Have Boat, Will Rescue
Wells Fargo banker with a boat joins Houston rescuers after Hurricane Harvey
Chase McKinney knew Hurricane Harvey had been devastating, but he didn’t know just how bad the situation was until he made the short drive from his home up U.S. Highway 59 in Houston and saw folks wading in chest-high water and cars bobbing like apples on the exit ramps below.
Turning his car around, the business development manager for Wells Fargo Dealer Services returned to his home in Sugarland, a suburb of southeast Houston, where there wasn’t even a puddle of water in his driveway.
“I thought, ‘I gotta go do something. I can’t sit here all day, safe and dry, and watch people get displaced from their homes or possibly face death,’” McKinney said.
Around this same time, both Harris County authorities and the Houston Police put out an urgent call asking for assistance from anyone with a boat. McKinney, a boat owner who felt confident in his skills navigating potentially dangerous waters, saw his opportunity to help.
Knowing that he couldn’t do it alone, he then called his friend and fellow outdoorsman, Israel Lopez. One brief phone conversation later and the “Madmen Xtreme” — the group the two friends had formed to introduce people to outdoor adventures — became a lifeline of hope.
“One of things that motivated me was when I walked out on the street after coming back that Sunday — when we’d had something like 24 inches of rain in two days — and saw zero standing water,” McKinney said, “and knowing authorities were overwhelmed with 911 calls they didn’t have enough resources to answer, and were begging for help.”
Sentry on the bow
After meeting around dawn the next morning, the two drove about 45 minutes to their boat — wading in three feet of water to feel for and pop the lock of the storage unit before launching nearby in northeast Houston.
Working around the clock Aug. 28-30, McKinney, Lopez, and another friend rescued 124 people from the rising coffee-colored waters in Houston, and another 22 in Port Arthur, Texas.
As Lopez drove, McKinney stood on the bow of the boat watching for cars, downed power lines, alligators, and other hazards — all while keeping an eye out for people trapped in or on vehicles or those already stranded in the water.
Towels or sheets in the windows of homes indicated folks awaiting rescue, McKinney said, and they were removed once a rescue was completed so boat crews didn’t waste precious time visiting the same house twice.
Arriving at houses where they couldn’t see anyone, rescuers would tap the siding or roof with their knuckles, and blow whistles to let people know they were there. Some flood victims climbed off their roofs into the boat, others walked in from their porches, and some the rescuers waded or swam to reach.
“The people we rescued were elated and relieved,” said McKinney, “and just thankful to be out of that situation, and out of the water.”
‘Like putting my own kids in the boat’
Almost overnight, a website dedicated to Houston rescue efforts was started to give residents the opportunity to use their phones to indicate whether they needed to be rescued or were willing to serve as a rescuer.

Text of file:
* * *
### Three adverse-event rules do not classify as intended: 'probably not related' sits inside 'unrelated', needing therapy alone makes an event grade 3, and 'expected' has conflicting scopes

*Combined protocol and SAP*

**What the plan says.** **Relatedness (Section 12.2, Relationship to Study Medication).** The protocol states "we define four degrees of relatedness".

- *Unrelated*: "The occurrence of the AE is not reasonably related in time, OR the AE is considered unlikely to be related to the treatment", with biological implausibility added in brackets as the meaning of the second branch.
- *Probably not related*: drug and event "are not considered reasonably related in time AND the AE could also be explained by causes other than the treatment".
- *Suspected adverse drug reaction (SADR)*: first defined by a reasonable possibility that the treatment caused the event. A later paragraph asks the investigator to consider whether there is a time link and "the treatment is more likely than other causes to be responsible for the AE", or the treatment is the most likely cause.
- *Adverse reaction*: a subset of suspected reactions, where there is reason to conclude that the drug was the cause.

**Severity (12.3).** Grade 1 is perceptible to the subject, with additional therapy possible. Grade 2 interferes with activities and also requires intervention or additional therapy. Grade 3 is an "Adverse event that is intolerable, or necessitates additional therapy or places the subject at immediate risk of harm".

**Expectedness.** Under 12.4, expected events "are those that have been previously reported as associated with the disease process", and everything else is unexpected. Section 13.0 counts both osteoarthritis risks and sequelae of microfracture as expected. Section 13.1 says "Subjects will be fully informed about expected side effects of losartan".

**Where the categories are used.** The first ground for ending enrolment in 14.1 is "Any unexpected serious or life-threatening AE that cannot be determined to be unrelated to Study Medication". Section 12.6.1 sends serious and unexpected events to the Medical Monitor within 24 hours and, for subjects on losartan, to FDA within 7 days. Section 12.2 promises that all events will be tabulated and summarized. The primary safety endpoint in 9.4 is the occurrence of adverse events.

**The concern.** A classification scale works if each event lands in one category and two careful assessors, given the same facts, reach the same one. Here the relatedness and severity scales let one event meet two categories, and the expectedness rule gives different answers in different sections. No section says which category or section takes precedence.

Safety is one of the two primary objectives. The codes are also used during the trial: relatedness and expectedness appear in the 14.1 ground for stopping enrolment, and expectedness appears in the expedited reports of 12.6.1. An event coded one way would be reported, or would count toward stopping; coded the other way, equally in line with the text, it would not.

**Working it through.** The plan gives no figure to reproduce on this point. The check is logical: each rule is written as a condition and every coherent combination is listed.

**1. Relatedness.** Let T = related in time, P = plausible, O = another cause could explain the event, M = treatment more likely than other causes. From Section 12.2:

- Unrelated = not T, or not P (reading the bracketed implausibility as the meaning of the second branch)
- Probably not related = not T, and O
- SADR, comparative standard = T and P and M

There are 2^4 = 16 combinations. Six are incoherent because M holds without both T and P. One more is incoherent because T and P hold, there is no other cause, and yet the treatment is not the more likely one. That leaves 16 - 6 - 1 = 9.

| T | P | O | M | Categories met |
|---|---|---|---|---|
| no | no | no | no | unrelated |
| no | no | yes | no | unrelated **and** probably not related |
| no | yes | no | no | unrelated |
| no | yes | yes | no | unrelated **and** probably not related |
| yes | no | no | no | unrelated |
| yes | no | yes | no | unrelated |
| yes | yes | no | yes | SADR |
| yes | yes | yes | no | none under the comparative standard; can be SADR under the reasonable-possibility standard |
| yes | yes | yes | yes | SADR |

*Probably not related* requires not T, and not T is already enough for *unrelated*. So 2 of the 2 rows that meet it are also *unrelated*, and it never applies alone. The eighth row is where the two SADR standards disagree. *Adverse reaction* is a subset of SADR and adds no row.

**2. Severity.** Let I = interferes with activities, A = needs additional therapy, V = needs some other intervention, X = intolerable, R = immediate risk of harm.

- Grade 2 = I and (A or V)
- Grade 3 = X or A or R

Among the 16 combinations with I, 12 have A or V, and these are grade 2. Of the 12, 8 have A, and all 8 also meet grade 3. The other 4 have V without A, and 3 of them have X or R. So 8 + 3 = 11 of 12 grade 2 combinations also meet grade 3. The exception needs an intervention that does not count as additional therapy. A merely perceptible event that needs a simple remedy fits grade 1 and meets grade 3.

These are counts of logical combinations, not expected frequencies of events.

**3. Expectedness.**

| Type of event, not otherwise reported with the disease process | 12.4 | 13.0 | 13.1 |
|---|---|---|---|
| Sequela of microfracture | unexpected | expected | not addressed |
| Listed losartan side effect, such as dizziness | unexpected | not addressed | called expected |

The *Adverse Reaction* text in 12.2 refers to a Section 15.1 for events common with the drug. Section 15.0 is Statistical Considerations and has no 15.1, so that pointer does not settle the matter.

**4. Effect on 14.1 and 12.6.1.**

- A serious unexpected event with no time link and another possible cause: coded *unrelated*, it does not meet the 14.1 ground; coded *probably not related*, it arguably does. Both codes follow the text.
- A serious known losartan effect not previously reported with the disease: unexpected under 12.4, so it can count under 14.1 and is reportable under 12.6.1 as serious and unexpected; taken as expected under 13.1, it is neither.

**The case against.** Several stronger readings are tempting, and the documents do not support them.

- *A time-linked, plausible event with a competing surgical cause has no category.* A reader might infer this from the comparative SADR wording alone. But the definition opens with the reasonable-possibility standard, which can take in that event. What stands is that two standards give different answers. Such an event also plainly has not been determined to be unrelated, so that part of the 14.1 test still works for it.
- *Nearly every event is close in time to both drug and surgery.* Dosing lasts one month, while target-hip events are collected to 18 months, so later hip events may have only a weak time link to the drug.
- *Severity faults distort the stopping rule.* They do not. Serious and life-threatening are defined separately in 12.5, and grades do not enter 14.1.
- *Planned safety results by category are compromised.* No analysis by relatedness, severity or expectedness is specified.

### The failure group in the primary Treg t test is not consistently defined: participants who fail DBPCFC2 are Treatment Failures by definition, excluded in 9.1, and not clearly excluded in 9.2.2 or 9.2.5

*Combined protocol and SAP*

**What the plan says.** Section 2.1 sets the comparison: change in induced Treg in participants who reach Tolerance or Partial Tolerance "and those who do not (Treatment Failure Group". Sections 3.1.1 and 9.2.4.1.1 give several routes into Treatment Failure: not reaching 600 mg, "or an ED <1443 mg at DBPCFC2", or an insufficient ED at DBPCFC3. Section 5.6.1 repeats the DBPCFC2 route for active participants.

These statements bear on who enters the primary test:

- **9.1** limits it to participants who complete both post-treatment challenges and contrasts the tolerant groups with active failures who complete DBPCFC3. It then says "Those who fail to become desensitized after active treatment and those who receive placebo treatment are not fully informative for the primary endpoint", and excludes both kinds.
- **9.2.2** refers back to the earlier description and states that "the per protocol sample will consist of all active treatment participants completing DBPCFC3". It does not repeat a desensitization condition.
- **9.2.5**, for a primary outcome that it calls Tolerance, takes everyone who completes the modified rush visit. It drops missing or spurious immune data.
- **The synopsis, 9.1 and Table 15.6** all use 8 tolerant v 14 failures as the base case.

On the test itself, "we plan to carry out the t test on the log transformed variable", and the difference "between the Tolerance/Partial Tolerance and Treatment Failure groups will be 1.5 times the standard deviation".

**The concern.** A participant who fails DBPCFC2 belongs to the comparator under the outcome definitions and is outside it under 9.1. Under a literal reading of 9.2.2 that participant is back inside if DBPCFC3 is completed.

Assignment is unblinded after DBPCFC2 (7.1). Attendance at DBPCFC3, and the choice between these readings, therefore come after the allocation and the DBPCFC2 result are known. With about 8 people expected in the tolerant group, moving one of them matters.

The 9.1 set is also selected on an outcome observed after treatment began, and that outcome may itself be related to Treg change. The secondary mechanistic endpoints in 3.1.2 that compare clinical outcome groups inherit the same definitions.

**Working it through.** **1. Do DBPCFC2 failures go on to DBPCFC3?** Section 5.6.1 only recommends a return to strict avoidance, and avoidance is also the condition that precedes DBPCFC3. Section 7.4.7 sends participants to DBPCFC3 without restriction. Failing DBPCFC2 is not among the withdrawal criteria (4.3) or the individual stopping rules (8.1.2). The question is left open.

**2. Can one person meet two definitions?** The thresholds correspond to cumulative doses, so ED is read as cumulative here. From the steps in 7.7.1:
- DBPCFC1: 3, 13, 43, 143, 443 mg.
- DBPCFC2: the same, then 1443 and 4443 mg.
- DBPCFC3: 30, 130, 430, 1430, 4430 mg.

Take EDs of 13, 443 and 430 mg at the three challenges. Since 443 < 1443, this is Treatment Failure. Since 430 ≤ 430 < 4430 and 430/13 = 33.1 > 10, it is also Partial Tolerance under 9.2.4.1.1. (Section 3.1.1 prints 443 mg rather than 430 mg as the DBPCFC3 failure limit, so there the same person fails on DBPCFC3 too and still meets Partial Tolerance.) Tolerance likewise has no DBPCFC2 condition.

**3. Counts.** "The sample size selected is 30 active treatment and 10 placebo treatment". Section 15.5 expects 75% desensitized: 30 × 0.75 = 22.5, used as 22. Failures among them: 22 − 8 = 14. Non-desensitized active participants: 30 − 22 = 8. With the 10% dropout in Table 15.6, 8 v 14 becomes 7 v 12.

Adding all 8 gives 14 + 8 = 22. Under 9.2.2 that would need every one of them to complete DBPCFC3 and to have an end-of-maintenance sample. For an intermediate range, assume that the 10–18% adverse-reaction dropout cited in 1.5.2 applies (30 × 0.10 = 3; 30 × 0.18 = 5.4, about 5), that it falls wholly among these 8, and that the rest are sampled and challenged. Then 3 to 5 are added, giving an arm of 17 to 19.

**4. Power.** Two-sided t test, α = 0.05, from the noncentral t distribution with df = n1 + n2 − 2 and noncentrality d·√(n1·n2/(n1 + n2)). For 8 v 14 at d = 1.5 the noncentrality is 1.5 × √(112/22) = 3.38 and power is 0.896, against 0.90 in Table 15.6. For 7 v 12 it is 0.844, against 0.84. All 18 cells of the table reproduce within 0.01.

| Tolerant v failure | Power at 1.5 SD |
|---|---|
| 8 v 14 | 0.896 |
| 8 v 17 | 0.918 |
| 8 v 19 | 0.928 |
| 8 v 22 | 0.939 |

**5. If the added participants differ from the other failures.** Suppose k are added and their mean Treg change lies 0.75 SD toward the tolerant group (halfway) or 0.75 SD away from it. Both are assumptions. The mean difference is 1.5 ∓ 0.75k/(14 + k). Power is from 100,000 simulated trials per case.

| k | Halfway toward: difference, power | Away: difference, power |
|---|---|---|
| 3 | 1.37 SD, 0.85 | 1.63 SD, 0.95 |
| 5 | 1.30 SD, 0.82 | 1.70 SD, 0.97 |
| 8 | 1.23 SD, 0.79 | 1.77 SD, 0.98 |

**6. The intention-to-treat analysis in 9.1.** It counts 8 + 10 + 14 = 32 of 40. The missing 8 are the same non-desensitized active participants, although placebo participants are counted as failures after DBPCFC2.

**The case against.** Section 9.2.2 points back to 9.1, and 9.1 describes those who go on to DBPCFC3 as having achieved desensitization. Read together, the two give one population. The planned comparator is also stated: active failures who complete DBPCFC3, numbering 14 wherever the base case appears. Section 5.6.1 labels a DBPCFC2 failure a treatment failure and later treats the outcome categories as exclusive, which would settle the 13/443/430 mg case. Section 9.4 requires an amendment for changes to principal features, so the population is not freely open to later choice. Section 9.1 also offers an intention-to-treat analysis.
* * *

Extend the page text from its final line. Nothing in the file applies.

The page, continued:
“They’d pop up on the rescue map’s geolocator like bubbles,” McKinney said, “and there were bubbles everywhere. We’d take a screenshot of the rescue map, and that’s how we figured out where to go next.”
In the middle of rescuing one family from neck-high waters, McKinney noticed a woman across the street waving her arms to get their attention. Clearly in need of help, her family was rescued next.
Once they were all safely inside the boat, the lady told McKinney her son’s name was Aiden and her daughter’s name was Olivia — the names of his own children, ages 7 and 2.
“That was pretty emotional,” McKinney said. “It was like putting my own kids in the boat. They had no power, no food, and had lost everything. It was bad. We can’t forget these people after the flood fades from the news since it will take months — maybe years — for people like we had in our boat to fully recover from this.”
According to modeling by the Federal Emergency Management Agency, Harvey’s torrential rains affected more than 135,000 homes in Texas, including more than 22,000 with five feet or more of water. Texas state and county officials told the Associated Press that the storm caused 30 deaths in Harris County alone — out of at least 70 deaths across Texas.
McKinney said more than 300 Wells Fargo team members experienced damage from the floodwaters — including some who were rescued by other civilian boaters. He claims he would take to the waters again to help people, and was struck most by the way everyone pulled together and worked as one.
“With everything that is going on in the nation and all the division, it was an inspiring example to me of unity in the face of adversity, and I’m glad I got to be part of a spirit like that in my community,” he said. “We stopped at big houses and little houses, and helped people of all ages and nationalities. No one I took out of the water ever asked me who I voted for or what my race or religion was, and I wasn’t interested in that either. They were just glad I was there to lend a hand, and I’m glad I could be there for them.”